In July, Senate Bill 619 was signed into law by Oregon Governor Tina Kotek, making Oregon the eleventh state to pass comprehensive data privacy laws.
Most of these bills are very similar, but there are a few differences in SB 619. The OCPA (Oregon Consumer Privacy Act) will apply to any entity that does business in the state and controls or processes the personal data of at least 100,000 Oregon residents OR at least 25,000 Oregon residents and deriving 25% of revenue from the sale of said personal data. Notably, the OCPA doesn't include the monetary threshold that we have seen with other similar bills.
Most other state privacy acts exempt non-profit organizations entirely, but this act only exempts non-profit entities that were/are established to detect and prevent insurance fraud or that provide programming to television and radio networks. All other non-profits have until July 1, 2025, to comply.
Rather than exempting entities covered by HIPAA, or governed by the Gramm-Leach-Bliley Act, the OCPA exempts the information covered by those acts and any information co-mingled with protected information covered by those acts. This act also does not apply to employment or B2B data or data collected and processed in accordance with several other federal laws.
Sale of personal data- "the exchange of personal data for monetary or other valuable consideration by the Controller with a third party." Meaning a "sale" is not limited to an exchange of data for money. Here are a few more exclusions from the Oregon definition of a "sale"
Data transferred to third parties in the process of a merger or acquisition, or in bankruptcy.
Personal data intentionally and/or directly shared by the consumer with the Controller or to the public
Data exchanged with third parties that allows a Controller to provide a product or service that the consumer has requested.
Biometric data-"personal data generated by automatic measurements of a consumer's biological characteristics," (excluded from this definition: Audio and video recordings, photographs, and face mapping unless it is being collected for the purpose of identifying an individual.
Profiling-"An automated processing of personal data for the purpose of evaluating, analyzing or predicting an identified or identifiable consumer's economic circumstances, health, personal preferences, interests, reliability, behavior, location or movements."
Targeted Advertising-"Advertising that is selected for display to a consumer on the basis of personal data obtained from the consumer's activities over time and across one or more unaffiliated websites or online applications and is used to predict the consumer's preferences or interests."
Personal Data-"means data, derived data or any unique identifier that is linked to or is reasonably linkable to a consumer or to a device that identifies, is linked to or is reasonably linkable to one or more consumers in a household."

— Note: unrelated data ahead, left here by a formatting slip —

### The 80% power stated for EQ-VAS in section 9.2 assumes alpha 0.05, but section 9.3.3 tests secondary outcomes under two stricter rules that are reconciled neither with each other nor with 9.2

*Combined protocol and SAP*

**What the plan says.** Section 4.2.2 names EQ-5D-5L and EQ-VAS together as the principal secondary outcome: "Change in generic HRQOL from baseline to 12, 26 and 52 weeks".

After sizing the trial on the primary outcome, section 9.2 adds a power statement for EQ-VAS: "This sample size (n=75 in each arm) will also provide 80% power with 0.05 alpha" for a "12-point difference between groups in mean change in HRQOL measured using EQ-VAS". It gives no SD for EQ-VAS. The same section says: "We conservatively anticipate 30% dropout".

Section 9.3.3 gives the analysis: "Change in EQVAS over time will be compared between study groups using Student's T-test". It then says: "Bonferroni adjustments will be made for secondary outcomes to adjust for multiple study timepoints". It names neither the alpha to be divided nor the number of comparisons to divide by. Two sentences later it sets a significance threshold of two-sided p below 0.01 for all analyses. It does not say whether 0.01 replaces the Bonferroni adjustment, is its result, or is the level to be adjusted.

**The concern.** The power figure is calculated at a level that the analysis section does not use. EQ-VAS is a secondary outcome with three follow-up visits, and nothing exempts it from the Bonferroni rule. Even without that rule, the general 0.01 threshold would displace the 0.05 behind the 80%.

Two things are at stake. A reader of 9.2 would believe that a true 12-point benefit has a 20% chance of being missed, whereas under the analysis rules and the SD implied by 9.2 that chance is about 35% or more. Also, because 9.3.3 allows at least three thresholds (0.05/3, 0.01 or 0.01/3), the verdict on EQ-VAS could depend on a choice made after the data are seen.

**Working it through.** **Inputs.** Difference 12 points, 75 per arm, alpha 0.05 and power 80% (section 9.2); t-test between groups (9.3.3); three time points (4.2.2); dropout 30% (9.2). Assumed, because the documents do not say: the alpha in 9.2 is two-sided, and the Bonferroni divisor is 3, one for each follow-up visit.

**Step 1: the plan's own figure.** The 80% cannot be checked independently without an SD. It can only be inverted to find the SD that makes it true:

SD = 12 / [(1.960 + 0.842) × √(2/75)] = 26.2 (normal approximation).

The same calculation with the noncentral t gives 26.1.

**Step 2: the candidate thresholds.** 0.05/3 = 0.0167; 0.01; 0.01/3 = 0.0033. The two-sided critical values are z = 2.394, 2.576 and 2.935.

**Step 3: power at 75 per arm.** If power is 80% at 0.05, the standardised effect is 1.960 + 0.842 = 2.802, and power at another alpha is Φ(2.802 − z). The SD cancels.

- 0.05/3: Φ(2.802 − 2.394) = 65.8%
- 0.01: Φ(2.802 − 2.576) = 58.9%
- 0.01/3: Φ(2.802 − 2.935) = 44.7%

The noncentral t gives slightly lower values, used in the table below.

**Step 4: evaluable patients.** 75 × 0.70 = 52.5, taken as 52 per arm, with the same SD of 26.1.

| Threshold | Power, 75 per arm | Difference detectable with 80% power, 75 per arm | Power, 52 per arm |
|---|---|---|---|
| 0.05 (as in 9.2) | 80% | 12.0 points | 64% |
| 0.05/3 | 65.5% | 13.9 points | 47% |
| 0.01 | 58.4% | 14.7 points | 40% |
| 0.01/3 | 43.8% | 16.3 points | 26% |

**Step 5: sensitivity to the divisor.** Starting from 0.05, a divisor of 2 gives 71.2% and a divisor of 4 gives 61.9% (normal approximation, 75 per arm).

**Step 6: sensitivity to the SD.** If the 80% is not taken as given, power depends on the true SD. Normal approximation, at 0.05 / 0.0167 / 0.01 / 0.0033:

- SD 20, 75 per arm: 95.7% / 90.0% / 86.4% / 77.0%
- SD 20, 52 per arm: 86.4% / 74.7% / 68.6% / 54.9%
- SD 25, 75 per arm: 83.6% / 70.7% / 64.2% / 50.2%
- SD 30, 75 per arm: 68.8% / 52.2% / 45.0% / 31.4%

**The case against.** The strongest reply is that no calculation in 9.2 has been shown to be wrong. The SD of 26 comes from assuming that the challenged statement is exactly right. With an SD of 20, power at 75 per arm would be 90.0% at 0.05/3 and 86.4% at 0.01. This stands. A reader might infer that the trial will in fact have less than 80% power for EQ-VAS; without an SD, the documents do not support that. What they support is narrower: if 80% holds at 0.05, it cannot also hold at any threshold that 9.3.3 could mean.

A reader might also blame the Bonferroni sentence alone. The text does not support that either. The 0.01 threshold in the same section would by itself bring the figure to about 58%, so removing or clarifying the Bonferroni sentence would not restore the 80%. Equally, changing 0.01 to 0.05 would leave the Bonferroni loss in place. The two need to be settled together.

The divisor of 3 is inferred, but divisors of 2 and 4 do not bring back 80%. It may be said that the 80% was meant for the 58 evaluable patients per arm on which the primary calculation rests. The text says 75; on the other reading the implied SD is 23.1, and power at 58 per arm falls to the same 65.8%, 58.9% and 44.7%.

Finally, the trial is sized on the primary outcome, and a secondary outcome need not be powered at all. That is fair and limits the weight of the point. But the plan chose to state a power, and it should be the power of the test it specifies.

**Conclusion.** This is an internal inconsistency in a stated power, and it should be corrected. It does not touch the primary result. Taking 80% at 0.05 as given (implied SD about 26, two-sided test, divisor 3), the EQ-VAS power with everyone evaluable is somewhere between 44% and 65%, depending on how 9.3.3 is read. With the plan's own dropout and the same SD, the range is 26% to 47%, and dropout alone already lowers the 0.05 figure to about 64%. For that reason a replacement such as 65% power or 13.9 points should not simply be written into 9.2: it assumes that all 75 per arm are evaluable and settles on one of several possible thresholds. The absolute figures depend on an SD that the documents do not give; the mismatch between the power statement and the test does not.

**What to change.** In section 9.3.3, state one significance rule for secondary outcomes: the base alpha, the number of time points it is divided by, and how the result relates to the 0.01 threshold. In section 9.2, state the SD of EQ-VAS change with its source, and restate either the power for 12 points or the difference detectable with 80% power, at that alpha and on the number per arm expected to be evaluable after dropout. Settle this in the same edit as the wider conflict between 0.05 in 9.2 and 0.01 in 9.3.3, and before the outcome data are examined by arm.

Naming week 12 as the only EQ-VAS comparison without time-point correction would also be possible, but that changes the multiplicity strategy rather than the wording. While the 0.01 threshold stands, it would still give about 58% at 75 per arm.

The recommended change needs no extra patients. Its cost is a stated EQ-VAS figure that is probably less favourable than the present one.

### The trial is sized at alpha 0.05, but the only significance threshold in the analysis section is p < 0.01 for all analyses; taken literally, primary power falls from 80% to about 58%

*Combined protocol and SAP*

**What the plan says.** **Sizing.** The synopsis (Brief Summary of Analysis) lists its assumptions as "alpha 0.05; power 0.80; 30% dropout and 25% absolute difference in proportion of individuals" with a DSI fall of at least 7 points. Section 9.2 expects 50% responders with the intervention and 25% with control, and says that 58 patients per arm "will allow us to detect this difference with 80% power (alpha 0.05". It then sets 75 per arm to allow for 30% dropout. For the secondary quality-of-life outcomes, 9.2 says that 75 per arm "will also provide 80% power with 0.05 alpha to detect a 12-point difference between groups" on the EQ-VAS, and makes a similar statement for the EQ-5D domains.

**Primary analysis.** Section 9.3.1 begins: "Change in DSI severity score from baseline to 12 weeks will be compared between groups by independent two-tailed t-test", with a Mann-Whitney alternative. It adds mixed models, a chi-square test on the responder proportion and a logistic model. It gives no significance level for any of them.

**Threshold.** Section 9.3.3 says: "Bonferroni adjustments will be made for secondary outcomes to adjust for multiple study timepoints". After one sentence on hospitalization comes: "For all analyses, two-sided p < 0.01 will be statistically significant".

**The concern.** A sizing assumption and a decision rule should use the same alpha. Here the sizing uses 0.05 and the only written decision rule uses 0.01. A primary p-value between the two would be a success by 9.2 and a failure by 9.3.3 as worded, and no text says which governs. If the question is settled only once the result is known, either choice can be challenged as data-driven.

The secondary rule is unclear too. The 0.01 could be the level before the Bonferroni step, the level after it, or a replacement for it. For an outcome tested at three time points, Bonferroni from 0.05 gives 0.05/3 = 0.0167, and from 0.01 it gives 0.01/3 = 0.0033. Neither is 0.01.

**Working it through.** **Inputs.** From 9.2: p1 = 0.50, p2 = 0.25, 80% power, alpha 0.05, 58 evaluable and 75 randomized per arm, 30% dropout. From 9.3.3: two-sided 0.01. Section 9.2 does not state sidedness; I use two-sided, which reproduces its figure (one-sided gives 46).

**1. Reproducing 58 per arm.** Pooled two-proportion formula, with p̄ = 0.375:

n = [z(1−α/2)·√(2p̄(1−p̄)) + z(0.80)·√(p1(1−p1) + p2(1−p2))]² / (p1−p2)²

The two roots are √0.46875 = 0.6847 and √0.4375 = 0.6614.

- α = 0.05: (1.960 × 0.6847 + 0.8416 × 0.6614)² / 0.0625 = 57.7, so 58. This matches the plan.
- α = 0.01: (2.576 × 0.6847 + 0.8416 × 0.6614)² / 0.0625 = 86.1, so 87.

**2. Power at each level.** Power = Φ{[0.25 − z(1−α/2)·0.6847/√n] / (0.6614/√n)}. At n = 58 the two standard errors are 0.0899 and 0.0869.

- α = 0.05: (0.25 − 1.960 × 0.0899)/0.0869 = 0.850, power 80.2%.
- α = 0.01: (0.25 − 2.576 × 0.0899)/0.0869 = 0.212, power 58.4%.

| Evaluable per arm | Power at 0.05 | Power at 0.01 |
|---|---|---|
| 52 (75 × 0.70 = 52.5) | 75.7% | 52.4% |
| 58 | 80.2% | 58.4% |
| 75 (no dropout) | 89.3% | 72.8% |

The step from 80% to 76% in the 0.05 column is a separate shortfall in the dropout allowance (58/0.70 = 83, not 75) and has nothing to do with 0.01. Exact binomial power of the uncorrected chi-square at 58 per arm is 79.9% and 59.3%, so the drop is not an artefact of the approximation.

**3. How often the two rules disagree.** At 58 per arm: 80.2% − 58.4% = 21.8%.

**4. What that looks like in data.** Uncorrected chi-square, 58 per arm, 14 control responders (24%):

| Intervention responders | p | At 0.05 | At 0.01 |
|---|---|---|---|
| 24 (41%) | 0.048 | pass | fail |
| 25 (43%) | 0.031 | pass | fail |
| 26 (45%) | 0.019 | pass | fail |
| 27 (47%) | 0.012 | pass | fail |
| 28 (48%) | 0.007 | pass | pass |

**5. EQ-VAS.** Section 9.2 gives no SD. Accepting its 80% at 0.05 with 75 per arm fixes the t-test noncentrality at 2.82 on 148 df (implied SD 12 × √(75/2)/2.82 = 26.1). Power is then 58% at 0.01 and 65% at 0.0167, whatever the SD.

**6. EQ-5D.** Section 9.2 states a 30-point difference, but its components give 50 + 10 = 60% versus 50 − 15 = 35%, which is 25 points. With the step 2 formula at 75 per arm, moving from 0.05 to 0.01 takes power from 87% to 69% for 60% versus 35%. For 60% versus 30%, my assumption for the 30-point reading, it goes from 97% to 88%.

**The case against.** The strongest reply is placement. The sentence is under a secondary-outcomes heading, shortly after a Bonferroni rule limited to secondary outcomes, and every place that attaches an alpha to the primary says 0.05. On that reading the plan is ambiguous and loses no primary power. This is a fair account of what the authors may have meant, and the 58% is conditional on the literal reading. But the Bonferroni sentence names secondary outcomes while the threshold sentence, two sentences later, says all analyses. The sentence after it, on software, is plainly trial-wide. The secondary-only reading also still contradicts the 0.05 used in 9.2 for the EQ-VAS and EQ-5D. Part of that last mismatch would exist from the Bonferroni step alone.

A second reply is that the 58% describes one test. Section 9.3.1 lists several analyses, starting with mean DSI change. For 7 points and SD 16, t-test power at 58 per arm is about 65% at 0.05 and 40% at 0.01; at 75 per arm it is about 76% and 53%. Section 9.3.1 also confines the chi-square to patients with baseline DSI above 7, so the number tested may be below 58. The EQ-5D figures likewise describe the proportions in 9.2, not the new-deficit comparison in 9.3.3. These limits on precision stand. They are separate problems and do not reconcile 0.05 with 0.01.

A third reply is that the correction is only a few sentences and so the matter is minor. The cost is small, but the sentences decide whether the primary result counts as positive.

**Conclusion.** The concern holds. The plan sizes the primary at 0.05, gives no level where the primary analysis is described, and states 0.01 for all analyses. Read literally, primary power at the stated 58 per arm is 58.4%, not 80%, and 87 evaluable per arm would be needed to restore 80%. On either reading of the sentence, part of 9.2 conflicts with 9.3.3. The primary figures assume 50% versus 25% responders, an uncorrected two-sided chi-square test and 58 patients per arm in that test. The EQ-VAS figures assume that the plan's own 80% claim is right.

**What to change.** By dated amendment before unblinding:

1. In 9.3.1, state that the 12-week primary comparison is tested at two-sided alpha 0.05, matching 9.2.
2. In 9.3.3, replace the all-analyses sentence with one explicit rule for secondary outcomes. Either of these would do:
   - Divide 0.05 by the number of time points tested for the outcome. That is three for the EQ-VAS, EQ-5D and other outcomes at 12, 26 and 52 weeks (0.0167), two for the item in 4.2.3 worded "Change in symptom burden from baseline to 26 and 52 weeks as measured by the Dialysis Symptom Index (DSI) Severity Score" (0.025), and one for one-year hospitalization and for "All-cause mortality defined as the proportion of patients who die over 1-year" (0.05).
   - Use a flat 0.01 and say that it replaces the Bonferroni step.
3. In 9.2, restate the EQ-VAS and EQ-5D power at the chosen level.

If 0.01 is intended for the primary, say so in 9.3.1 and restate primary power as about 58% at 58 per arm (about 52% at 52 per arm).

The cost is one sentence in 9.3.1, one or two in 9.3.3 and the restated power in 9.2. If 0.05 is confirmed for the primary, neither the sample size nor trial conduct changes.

Sensitive Data-"means personal data that: (A) Reveals a consumer’s racial or ethnic background, national origin, religious beliefs, mental or physical condition or diagnosis, sexual orientation, status as transgender or nonbinary, status as a victim of crime or citizenship or immigration status; (B) Is a child’s personal data; (C) Accurately identifies within a radius of 1,750 feet a consumer’s present or past location, or the present or past location of a device that links or is linkable to a consumer by means of technology that includes, but is not limited to, a global positioning system that provides latitude and longitude coordinates; or (D) Is genetic or biometric data"
Child-"means an individual under the age of 13"
Consent- "an affirmative act by means of which a consumer clearly and conspicuously communicates the consumer's freely given, specific, informed and unambiguous assent to another person's act or practice."
As with other laws, there is the requirement to allow consumers to opt out of data sharing and in the case of the OCPA, a requirement to allow consumers to use GPCs (Global Privacy Control) to exercise their right to opt out by July 2026.
The Act can only be enforced by the Oregon Attorney General and can include injunctions and fines of up to $7,500 per violation. It also includes a 30 day right to cure period, which is fairly common in these privacy laws, though the OCPA's right to cure period has no expiration date at the moment.
No doubt we will continue to see more states passing their own versions of these comprehensive data privacy laws, and it will be interesting to see how things differ from state to state. Perhaps we will see an actual federal framework for this in the near future.